Japan robot suit helps users walk again

Japan robot suit helps users walk again

Device goes beyond the physical, with participants reporting that they felt a "sense of togetherness"

The Walk-Mate robotic suit being tested at Mount Koya, a holy peak in Wakayama Prefecture, Japan. (Photo: Walk Mate Lab / All Nippon Airways)
The Walk-Mate robotic suit being tested at Mount Koya, a holy peak in Wakayama Prefecture, Japan. (Photo: Walk Mate Lab / All Nippon Airways)

Hikers contemplating tackling some of the most daunting treks in Japan - such as the 1,200-kilometre (750-mile) pilgrimage that visits 88 temples on Japan's Shikoku island - should soon be able to get a leg-up with the help of a robotic exoskeleton that optimises a walker's gait.

The Tokyo Institute of Technology is collaborating with Tokyo-based tech venture Walk-Mate Lab and Japanese airline All Nippon Airways to explore the concept of a "new walking journey" that brings together ancient pilgrimages and modern robotics technology.

The companies have been testing their Walk-Mate robotic suit, an external skeleton that is strapped over the user's clothing and comes equipped with sensors at the waist and ankles and a battery pack.

Originally designed to help people walk again who have suffered a stroke or have Parkinson's, or another debilitating disease, the equipment synchronises and optimises the user's steps and the rhythmic swinging of their arms.

While other robotic exoskeletons detect electrical impulses from muscles and then use the motors in the suit to mimic and enhance the actions of those muscles, the Walk-Mate uses the rhythm of walking to stabilise the user's steps and get them into a settled and comfortable routine.

According to the researchers, the user's walking speed and stride length both increase when wearing the suit. Extended use of the unit imprinted those same walking habits on the user.

The device goes beyond the physical, however, with participants in a number of tests reporting that they felt a "sense of togetherness" when using the equipment, both with other walkers and the robotic suit they were wearing.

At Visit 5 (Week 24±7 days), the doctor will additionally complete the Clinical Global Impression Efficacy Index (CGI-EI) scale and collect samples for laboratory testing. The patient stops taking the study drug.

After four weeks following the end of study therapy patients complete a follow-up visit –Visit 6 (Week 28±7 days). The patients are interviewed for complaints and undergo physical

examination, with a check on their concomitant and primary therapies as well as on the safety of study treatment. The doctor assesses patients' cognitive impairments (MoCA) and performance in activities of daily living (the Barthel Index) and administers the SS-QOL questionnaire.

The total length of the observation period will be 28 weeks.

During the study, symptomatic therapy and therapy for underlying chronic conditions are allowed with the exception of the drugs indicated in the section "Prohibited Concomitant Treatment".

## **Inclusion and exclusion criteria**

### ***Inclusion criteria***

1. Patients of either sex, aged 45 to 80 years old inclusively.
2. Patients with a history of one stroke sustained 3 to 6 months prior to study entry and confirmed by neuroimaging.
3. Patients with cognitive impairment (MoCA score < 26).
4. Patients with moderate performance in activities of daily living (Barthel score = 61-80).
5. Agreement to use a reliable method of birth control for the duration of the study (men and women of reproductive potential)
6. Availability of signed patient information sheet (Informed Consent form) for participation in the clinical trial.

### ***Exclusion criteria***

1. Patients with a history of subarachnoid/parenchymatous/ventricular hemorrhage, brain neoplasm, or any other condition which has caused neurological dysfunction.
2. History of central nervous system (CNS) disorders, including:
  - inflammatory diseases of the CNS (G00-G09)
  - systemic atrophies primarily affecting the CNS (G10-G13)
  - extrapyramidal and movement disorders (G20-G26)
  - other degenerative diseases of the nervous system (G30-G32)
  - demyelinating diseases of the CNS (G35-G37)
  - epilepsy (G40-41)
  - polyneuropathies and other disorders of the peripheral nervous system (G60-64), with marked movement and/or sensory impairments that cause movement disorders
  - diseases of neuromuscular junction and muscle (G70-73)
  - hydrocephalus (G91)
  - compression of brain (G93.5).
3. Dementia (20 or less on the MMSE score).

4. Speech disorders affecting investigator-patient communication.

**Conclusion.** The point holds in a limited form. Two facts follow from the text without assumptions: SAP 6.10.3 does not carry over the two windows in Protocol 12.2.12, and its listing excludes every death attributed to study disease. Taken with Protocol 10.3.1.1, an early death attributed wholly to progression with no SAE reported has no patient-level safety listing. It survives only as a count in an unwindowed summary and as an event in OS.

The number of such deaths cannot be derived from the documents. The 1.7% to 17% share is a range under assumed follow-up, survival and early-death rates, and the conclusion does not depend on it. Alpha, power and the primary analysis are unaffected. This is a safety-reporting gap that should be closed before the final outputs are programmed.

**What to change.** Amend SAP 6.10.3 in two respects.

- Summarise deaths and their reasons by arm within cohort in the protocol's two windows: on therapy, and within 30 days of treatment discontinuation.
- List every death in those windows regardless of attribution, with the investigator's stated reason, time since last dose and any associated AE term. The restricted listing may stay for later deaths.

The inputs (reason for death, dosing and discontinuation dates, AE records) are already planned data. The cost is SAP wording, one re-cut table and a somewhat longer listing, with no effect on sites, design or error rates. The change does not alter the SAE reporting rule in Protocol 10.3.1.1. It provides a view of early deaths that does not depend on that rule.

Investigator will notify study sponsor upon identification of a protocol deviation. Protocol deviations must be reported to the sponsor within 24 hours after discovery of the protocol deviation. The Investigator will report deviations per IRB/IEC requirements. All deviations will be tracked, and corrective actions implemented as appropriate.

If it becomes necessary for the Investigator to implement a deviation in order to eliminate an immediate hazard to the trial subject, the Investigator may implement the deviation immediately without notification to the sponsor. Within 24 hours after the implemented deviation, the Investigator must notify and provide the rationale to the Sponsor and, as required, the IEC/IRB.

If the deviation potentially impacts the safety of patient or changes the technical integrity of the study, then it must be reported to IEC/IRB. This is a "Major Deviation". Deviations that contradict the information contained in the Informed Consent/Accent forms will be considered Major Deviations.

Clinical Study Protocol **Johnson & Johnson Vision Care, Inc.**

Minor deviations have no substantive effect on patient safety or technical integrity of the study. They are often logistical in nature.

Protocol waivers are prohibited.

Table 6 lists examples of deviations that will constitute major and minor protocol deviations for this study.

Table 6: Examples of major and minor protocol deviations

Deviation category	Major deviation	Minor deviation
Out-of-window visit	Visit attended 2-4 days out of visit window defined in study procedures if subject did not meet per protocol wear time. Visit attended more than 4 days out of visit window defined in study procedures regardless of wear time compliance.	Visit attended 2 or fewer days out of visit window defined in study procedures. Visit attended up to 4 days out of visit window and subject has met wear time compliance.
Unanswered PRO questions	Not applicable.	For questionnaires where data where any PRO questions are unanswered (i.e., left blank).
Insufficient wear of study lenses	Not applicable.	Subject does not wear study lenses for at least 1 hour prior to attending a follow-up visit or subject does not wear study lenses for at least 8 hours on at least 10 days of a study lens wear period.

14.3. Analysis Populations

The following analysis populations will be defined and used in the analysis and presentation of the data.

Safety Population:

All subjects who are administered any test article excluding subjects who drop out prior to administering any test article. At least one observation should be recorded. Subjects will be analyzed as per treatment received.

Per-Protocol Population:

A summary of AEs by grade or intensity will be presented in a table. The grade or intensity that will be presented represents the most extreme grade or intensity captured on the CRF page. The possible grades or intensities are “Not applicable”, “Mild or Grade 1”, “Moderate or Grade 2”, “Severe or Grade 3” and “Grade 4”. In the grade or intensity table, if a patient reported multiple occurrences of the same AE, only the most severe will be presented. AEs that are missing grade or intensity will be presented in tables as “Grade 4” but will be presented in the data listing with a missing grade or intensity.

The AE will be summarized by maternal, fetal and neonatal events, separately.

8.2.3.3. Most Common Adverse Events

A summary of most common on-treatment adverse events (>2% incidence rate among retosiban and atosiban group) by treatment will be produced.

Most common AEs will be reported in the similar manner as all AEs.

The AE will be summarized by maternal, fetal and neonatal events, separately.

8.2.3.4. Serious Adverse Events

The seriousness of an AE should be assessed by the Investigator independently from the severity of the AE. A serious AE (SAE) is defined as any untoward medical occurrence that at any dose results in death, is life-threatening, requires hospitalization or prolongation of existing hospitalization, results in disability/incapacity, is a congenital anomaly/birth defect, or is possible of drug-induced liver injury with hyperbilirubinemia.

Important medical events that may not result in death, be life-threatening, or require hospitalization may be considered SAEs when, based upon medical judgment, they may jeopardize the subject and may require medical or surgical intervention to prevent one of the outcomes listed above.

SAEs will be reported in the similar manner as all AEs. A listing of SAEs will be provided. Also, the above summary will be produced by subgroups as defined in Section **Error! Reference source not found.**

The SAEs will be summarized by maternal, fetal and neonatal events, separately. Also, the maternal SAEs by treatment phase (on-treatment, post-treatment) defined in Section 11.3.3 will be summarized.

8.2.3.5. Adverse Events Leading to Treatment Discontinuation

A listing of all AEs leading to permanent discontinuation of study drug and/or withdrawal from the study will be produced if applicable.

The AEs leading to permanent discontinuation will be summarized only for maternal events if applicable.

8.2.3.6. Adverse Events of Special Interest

Walk-Mate was put through its paces most recently in mid-October, at Mount Koya, a holy peak in Wakayama Prefecture that is home to the Danjo Garan temple complex and the mausoleum of ninth-century monk Kobo Daishi, also known as Kukai, the founder of Shingon Buddhism.

The real test of the units' mettle, however, was on a stretch of the Shikoku 88 Temple Pilgrimage, with the designers suggesting that the Walk-Mate was replicating the gait and pace of Kobo Daishi on the route.

The pilgrimage is one of the few circular holy hikes in the world, taking in 88 temples and locations where Kobo Daishi trained or meditated in the ninth century.

Today, pilgrims typically wear the white hakui vest, which represents purity and innocence (although, in the past, it also indicated the death shroud, meaning that the pilgrim was prepared to die at any point on their journey), and the sugegasa conical hat.

Hikers may also carry a rosary, a small bell to ring after reciting each sutra, and a zudabukuro cloth bag in which to carry candles, incense and a pilgrim's book, which is stamped after praying at each site.

Another critical item is the kongozue staff, which is believed to be the embodiment of Kobo Daishi as he guided pilgrims, but also served as a grave marker in centuries gone by for those who died on the arduous 1,200km route.

The temple of Ryozenji, in Tokushima Prefecture, is considered the traditional starting place for the journey, which takes around six weeks to complete for someone who can cover 30km a day.

For the less energetic - or those not equipped with a Walk-Mate - visiting every location on the trek by car would take around 10 days.

The developers of Walk-Mate say they aim to create a "new style" of travel, which they refer to as "Pilgrimage x Robot", and encourage the revitalisation of rural parts of Japan through tourism.

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